"A lot of people say they were told that whatever they were trying to find was supposed to be right across the way or next to the dinosaur, " Lilley said. "Then I explain to them that there are two, and tell them about the other one down the road."

The World's Chicken-Plucking Championship

Until 1995, Spring Hill was the home of the World's Chicken-Plucking Championship.

The idea started as a gimmick by the Deltona Corp. Over the years the event morphed into a fundraiser for the Veterans of Foreign Wars Post 10209.

For more than 30 years, based on a recount of the festival published in Mark Jury's 1977 Playtime! Americans at Leisure, here's what happened on the first Saturday in October:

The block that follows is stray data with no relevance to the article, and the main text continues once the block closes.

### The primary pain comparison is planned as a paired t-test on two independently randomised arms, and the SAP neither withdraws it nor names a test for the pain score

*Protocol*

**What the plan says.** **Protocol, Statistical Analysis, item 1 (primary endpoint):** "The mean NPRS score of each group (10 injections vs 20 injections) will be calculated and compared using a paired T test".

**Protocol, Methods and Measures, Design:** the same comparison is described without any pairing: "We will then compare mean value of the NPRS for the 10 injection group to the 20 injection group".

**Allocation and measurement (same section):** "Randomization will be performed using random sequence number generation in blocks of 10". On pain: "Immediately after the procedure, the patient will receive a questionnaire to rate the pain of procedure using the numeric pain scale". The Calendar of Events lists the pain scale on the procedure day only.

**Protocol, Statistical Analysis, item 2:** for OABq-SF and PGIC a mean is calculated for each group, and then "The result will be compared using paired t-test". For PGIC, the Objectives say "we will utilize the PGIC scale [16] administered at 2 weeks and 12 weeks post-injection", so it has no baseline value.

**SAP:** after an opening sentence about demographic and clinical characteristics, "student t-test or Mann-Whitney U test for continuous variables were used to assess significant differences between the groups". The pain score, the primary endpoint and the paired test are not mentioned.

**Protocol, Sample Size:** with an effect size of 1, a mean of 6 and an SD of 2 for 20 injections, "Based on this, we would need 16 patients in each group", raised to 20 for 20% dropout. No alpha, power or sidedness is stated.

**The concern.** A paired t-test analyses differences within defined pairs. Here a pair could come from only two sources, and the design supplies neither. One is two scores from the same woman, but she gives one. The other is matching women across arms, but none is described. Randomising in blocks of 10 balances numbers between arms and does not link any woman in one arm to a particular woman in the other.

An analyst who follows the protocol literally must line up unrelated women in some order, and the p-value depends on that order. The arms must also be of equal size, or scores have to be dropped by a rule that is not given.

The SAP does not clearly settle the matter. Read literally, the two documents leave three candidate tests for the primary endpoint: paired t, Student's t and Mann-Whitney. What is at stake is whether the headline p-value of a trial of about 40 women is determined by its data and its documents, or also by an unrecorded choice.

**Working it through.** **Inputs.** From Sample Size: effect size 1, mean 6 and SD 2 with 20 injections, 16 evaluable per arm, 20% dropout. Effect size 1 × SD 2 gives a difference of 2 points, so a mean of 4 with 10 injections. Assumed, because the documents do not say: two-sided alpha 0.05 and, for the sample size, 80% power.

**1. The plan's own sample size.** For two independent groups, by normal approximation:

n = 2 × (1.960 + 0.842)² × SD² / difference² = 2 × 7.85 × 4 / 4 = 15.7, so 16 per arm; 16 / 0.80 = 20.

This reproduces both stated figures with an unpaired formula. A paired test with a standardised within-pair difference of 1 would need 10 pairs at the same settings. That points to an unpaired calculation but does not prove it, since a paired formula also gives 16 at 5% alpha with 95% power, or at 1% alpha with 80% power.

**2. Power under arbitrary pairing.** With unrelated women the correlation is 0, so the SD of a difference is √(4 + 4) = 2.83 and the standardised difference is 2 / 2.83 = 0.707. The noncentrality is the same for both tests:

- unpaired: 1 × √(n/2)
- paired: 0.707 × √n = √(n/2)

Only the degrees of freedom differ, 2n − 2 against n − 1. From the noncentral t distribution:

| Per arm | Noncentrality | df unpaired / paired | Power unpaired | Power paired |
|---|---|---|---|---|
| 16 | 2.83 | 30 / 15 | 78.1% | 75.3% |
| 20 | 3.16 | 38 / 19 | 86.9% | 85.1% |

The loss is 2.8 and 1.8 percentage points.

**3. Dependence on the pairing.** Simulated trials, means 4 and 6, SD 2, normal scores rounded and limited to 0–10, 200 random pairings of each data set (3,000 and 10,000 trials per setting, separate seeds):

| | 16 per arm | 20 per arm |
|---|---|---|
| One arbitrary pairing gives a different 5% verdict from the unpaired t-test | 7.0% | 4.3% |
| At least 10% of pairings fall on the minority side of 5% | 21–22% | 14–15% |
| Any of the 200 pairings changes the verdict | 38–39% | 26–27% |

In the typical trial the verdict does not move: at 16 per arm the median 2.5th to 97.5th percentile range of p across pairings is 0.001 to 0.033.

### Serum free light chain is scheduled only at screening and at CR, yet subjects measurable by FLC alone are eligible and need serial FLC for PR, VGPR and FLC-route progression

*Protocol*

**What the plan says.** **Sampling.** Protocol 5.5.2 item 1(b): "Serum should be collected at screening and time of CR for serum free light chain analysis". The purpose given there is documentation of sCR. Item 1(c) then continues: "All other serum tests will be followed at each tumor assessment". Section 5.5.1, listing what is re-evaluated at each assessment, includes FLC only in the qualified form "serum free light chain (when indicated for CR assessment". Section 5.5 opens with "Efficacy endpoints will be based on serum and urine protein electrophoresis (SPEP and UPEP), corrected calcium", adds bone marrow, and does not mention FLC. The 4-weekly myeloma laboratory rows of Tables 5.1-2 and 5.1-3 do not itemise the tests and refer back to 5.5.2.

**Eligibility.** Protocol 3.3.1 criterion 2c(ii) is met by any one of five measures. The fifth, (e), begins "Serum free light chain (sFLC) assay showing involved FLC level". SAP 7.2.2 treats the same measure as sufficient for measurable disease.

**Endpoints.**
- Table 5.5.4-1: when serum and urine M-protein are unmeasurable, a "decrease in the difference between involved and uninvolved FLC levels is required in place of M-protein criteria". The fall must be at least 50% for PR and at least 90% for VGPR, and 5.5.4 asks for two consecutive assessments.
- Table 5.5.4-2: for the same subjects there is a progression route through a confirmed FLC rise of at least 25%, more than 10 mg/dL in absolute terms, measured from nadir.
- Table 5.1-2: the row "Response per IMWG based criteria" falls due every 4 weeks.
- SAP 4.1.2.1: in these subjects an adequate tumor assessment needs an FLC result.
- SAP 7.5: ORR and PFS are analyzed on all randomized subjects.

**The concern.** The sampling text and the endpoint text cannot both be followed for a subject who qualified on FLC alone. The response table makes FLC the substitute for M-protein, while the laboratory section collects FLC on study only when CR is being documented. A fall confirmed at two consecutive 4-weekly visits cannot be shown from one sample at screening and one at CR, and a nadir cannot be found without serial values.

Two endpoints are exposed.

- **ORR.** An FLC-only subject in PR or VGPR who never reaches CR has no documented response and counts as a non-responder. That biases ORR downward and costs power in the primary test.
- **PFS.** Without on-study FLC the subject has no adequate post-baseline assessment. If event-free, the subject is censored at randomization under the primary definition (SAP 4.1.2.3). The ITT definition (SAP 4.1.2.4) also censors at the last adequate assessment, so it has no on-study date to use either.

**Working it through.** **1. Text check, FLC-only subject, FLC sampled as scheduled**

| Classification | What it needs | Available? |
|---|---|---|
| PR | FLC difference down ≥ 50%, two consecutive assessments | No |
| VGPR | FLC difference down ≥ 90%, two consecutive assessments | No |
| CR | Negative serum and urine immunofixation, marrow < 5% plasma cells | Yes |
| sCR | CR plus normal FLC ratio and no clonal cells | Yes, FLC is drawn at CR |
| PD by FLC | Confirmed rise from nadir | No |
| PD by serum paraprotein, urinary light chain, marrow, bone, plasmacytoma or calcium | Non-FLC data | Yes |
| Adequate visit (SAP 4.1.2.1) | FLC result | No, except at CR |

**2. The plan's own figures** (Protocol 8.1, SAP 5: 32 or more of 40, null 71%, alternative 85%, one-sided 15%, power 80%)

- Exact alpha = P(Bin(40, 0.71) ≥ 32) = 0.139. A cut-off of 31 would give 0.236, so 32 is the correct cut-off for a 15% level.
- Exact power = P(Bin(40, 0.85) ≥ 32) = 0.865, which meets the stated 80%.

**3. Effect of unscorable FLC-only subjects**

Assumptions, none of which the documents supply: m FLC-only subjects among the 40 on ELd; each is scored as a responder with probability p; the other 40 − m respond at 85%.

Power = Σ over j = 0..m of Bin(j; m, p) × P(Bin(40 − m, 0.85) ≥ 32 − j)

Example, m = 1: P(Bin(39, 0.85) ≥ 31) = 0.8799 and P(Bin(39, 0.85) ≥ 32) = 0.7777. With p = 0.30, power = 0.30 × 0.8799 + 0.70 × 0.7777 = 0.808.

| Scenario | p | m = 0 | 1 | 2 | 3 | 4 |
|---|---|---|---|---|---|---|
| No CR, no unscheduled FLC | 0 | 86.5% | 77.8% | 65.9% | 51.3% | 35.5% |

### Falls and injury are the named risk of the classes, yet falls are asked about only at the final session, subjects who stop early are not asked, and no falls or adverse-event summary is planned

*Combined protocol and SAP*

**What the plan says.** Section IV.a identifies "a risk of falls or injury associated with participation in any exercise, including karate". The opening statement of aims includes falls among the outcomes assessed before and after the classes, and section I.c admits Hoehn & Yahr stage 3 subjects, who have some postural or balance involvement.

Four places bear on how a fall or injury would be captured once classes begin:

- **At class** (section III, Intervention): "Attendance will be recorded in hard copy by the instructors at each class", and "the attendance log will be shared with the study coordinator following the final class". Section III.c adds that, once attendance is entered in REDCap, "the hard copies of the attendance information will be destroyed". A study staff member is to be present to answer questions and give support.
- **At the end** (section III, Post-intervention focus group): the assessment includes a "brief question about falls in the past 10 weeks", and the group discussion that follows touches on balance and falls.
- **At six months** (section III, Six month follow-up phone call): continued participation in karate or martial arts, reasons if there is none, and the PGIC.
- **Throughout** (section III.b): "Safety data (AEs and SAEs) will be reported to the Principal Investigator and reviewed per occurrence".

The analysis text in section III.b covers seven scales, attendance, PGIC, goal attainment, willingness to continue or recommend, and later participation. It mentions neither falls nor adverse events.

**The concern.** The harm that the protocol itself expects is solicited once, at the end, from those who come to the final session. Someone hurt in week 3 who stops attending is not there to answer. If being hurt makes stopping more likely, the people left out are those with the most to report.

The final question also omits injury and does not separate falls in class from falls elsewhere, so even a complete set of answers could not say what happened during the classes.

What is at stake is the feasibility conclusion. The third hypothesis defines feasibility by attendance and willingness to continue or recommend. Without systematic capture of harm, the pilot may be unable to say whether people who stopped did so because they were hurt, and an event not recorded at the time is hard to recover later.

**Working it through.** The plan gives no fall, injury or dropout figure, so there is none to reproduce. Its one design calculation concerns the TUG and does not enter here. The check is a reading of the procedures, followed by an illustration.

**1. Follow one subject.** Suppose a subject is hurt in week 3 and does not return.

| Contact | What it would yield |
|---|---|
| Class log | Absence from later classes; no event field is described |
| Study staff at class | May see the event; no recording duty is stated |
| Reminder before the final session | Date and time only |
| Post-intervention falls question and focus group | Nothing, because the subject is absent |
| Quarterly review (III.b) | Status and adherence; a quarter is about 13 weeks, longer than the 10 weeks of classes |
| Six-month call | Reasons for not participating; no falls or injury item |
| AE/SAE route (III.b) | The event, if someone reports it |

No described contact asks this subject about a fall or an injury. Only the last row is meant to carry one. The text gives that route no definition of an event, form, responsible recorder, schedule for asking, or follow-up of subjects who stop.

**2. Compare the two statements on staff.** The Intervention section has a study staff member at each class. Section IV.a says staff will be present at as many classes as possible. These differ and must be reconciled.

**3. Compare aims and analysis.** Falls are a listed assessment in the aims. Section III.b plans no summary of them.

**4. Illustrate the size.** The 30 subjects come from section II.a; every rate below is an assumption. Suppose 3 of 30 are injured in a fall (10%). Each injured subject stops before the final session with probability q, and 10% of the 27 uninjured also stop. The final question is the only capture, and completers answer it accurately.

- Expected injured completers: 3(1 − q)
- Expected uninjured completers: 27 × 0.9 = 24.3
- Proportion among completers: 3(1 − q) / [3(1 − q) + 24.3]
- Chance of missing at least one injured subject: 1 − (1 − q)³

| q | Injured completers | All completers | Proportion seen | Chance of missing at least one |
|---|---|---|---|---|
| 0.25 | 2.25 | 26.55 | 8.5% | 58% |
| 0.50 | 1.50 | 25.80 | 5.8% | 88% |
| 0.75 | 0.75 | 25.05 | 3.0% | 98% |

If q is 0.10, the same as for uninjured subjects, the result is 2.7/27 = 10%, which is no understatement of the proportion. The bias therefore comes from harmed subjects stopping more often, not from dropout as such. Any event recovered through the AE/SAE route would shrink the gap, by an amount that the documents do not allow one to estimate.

Members of the Spring Hill Presbyterian Church choir, dressed in rubber beaks and formal wear - called the Chicken Concerto - clucked in harmony to songs like the William Tell Overture.

Then an Evil Kchicken, a guy dressed up like a chicken, might attempt to leap across Lake Hunter on pedal-powered sky cycle.

And then there was always the Ms. Drumstick Contest.

Women and adolescent girls wore burlap bags over their upper bodies - with slits at their eyes so they could see - and were judged on the shapeliness of their legs.

After that, it was time for the main event. The announcer called the pluckers to the stage. At one time there were as many as 10 teams of about five people each plucking away at as many as 12 chickens (killed that day) handed to their teams. Whoever got done first won.

The announcer told the crowd (usually several thousand) that the birds (later specified as killed humanely) would be soaked in hot water for 15 seconds. When they were good and wet, then it was time to pluck.

After the birds were ready, it was time to pluck. The crowd went wild. Feathers flew. Sometimes there was blood.

It was usually over in less than a minute.